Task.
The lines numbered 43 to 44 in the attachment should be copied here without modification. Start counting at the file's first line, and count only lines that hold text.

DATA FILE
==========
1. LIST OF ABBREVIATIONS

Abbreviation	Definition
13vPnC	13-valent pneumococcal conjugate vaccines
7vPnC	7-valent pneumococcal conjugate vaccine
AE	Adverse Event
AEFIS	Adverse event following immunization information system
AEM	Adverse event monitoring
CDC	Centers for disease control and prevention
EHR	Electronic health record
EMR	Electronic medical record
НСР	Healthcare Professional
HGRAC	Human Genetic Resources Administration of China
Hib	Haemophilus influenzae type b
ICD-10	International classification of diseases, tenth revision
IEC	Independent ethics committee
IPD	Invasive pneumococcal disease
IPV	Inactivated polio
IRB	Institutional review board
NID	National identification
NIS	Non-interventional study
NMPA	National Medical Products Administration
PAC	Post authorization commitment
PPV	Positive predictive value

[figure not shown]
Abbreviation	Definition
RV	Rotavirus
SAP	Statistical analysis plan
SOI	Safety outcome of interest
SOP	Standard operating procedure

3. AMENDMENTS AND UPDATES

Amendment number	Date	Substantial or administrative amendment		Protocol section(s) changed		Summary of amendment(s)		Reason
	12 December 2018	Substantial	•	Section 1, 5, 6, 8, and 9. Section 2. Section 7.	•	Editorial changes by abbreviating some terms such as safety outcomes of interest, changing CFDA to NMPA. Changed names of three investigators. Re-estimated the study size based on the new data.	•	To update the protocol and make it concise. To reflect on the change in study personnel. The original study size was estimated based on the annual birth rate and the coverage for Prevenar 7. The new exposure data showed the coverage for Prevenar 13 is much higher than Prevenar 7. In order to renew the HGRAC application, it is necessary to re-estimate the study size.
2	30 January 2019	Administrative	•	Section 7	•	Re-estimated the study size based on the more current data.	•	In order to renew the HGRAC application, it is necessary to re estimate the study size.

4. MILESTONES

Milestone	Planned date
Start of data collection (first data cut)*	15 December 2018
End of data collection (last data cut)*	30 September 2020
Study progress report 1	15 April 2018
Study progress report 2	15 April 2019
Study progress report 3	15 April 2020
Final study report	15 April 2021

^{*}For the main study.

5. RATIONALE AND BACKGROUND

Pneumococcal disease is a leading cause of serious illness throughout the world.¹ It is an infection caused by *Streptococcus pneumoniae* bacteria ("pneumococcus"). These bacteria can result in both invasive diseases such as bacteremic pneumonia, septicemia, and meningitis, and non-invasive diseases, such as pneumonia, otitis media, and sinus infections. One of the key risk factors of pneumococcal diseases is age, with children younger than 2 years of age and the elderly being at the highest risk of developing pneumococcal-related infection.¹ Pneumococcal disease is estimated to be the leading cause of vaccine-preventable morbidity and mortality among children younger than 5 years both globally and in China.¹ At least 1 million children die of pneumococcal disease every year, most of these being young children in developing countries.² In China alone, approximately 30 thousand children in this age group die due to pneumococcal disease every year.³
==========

5. RATIONALE AND BACKGROUND

Pneumococcal disease is a leading cause of serious illness throughout the world.¹ It is an infection caused by *Streptococcus pneumoniae* bacteria ("pneumococcus"). These bacteria can result in both invasive diseases such as bacteremic pneumonia, septicemia, and meningitis, and non-invasive diseases, such as pneumonia, otitis media, and sinus infections. One of the key risk factors of pneumococcal diseases is age, with children younger than 2 years of age and the elderly being at the highest risk of developing pneumococcal-related infection.¹ Pneumococcal disease is estimated to be the leading cause of vaccine-preventable morbidity and mortality among children younger than 5 years both globally and in China.¹ At least 1 million children die of pneumococcal disease every year, most of these being young children in developing countries.² In China alone, approximately 30 thousand children in this age group die due to pneumococcal disease every year.³